Written by:  Dianne J. Bourque and Theresa C. Carnegie

In what is believed to be the first legal challenge to the HIPAA Omnibus Rule (the “Rule”), a vendor of prescription drug adherence services is seeking an injunction to block certain provisions of the Rule related to drug refill reminders.  In its complaint, Adheris, Inc., an InVentiv Health company, argues that drug adherence communications are free speech protected under the First Amendment of the Constitution and that the Rule imposes unconstitutional limits on those communications.  Adheris also claims that the rule unfairly permits non-profit and government-funded organizations to make communications that are prohibited by for-profit organizations.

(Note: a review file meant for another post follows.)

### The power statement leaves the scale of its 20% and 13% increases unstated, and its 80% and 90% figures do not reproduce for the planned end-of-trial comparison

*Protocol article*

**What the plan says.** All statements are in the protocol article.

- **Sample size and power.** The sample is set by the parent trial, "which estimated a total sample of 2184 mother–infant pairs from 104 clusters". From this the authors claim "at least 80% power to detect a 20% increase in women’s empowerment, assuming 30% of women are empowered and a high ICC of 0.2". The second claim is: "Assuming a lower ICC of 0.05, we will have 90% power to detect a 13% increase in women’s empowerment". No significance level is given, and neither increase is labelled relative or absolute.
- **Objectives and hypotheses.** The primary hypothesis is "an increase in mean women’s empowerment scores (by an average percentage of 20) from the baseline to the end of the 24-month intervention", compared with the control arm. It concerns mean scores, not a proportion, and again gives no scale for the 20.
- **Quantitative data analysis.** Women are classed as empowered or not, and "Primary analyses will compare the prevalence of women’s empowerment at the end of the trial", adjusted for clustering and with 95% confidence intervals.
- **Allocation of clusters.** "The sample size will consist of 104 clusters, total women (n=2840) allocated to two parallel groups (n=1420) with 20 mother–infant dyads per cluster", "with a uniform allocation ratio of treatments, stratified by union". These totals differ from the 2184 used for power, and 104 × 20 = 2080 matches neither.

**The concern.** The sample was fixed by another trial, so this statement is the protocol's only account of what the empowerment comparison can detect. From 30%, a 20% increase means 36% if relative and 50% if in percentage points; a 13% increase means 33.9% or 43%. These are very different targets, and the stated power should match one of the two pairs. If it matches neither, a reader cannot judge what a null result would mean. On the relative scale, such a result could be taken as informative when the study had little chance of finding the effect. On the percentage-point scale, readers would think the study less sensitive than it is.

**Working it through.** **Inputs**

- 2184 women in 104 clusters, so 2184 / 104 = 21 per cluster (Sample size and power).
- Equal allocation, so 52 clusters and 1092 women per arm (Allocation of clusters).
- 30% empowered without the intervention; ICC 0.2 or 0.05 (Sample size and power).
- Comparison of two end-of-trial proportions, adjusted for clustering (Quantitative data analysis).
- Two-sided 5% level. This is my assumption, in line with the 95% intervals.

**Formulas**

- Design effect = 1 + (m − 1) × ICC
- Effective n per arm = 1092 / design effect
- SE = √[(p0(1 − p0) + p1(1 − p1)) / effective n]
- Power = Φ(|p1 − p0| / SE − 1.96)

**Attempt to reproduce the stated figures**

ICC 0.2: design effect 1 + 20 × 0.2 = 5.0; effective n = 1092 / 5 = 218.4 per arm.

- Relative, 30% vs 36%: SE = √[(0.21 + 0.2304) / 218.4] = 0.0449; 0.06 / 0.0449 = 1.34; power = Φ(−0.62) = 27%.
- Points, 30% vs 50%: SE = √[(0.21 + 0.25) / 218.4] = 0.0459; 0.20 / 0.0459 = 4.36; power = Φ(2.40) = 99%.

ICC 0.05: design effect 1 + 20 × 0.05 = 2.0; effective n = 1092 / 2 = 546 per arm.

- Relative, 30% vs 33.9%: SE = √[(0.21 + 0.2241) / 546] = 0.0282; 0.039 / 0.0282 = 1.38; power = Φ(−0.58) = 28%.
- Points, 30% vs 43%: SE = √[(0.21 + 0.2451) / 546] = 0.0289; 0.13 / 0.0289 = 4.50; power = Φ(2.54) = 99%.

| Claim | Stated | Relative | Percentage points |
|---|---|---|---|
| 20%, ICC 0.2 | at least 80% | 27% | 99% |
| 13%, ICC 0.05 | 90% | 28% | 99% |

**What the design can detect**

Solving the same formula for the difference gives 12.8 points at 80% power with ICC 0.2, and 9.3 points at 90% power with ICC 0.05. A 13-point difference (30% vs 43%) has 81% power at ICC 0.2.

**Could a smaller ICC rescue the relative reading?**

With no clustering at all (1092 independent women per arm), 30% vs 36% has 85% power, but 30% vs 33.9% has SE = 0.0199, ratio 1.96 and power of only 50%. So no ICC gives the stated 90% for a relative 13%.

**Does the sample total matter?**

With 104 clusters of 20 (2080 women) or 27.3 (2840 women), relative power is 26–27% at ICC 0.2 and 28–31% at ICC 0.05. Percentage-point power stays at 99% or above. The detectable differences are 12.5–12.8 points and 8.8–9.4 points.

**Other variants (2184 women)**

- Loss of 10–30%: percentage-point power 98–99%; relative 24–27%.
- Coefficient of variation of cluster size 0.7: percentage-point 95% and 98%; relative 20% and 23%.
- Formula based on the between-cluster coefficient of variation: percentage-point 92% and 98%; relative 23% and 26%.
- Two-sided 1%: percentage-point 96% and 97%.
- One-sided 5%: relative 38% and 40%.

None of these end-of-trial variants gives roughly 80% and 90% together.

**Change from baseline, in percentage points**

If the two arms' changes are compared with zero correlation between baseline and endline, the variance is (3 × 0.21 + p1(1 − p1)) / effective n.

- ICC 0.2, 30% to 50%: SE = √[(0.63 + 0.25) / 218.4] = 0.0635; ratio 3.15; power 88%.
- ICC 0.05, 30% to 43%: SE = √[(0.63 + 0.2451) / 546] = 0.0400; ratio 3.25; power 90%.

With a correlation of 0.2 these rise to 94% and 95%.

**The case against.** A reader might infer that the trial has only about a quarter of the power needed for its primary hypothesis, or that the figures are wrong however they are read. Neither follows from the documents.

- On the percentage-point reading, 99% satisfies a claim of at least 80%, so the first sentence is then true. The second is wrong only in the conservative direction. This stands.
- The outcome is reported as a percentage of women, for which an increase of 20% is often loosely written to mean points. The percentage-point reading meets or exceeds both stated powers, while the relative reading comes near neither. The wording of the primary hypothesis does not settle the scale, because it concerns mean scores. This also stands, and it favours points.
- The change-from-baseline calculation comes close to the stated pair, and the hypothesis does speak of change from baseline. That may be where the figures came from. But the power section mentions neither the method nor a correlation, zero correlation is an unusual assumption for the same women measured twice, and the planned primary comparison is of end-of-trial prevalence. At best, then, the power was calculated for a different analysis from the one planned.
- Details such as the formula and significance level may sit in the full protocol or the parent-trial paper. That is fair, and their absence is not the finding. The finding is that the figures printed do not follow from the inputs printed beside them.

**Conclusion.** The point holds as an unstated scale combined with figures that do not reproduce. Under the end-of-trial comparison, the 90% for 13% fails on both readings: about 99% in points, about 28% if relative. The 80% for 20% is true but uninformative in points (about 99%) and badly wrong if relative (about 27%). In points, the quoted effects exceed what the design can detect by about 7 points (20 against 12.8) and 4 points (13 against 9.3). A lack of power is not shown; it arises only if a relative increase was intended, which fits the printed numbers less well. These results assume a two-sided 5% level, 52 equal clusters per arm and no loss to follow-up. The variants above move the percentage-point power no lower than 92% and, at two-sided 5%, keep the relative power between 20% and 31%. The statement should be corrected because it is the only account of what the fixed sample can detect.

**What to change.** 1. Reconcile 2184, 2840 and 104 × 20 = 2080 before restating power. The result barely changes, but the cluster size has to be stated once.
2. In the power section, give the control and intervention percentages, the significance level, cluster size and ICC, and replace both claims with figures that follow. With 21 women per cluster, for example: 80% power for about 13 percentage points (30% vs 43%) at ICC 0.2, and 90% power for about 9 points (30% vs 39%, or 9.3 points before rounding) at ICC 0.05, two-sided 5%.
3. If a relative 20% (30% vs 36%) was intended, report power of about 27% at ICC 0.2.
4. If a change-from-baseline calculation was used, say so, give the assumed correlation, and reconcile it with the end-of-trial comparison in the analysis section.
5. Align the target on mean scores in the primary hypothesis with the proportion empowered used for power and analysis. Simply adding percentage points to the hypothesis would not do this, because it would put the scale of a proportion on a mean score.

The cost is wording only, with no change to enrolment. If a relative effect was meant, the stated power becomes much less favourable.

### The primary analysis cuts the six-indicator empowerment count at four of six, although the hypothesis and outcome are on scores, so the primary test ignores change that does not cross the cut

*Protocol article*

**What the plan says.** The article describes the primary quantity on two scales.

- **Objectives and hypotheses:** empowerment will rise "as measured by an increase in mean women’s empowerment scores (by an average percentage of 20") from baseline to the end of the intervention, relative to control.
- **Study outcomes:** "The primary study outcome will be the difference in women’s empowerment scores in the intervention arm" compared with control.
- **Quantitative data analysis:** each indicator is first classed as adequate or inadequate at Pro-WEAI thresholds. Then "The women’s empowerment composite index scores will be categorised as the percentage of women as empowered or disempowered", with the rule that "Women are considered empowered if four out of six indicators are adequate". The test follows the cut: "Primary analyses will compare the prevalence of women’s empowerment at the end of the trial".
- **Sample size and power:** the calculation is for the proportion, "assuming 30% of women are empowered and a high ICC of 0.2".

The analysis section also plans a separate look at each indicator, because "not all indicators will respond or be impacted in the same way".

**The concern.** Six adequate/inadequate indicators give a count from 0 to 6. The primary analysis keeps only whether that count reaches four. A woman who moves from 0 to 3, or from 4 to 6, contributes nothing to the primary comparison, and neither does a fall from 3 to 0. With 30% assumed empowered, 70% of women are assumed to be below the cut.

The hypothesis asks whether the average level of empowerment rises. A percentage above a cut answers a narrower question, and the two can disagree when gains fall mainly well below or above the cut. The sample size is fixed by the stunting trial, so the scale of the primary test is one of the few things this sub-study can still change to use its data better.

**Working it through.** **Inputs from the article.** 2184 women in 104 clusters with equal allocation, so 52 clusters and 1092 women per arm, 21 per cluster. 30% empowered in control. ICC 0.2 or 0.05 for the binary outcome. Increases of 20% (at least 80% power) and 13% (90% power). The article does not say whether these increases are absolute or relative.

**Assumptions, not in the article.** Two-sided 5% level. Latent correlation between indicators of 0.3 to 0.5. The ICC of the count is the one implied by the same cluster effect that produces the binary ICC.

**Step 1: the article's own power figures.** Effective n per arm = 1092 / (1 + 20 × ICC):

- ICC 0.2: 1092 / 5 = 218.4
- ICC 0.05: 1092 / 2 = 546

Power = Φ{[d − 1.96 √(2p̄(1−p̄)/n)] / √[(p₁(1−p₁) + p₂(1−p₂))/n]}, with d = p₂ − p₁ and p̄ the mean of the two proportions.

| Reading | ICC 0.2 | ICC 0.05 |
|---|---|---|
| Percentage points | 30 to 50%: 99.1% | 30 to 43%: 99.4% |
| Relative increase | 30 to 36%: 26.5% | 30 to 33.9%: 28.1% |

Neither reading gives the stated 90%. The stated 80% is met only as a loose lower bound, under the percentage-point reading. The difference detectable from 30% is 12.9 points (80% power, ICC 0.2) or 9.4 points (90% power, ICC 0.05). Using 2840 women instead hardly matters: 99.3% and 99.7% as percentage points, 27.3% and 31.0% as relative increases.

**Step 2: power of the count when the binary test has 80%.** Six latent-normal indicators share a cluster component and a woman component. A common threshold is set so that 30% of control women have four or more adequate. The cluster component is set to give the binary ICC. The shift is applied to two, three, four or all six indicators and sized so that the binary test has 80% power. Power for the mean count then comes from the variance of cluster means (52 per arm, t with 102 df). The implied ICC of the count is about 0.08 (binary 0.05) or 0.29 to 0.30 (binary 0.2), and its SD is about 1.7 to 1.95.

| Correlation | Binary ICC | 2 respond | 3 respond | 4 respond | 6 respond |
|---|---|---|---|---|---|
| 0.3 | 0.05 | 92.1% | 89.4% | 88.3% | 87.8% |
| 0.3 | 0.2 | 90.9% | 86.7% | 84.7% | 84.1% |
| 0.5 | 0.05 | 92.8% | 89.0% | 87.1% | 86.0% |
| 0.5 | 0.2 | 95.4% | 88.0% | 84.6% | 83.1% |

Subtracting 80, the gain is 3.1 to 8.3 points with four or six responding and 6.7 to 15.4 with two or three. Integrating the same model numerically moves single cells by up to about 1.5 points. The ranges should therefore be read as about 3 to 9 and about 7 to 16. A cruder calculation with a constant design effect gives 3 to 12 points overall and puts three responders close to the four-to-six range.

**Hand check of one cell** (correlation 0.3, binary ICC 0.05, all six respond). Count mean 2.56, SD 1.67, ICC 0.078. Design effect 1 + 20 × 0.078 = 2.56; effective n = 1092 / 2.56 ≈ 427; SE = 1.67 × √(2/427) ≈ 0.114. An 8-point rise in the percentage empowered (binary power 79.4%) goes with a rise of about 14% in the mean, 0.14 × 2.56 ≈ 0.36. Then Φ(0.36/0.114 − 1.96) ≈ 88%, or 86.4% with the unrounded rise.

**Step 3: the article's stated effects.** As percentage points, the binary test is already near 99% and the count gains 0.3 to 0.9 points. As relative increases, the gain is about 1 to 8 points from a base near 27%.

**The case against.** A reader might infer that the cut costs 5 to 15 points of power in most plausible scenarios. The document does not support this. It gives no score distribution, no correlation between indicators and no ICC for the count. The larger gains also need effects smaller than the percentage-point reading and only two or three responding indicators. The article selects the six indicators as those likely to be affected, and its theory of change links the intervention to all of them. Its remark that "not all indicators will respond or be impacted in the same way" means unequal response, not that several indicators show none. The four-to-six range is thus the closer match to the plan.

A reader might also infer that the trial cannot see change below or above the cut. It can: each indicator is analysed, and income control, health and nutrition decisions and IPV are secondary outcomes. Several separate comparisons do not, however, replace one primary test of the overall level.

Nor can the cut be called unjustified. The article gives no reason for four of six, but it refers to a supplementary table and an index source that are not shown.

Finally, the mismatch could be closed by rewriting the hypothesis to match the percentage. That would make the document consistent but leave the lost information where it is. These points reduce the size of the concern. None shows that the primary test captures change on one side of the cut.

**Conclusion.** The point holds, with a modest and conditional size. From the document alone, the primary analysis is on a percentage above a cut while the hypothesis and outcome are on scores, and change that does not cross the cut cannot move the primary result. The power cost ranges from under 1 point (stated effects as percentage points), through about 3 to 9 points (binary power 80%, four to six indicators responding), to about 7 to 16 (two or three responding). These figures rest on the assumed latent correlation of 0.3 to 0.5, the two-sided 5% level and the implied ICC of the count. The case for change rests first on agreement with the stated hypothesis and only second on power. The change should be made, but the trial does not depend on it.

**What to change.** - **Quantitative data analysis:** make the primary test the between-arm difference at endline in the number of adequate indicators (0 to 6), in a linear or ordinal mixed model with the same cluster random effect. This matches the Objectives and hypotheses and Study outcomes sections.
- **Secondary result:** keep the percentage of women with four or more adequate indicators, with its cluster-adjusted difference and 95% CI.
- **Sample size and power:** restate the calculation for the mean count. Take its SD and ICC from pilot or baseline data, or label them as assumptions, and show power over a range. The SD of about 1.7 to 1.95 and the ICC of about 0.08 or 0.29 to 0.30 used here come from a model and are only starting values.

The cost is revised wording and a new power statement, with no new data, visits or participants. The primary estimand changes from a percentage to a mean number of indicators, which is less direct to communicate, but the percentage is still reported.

HIPAA Rule Limits Compensation for Adherence Communications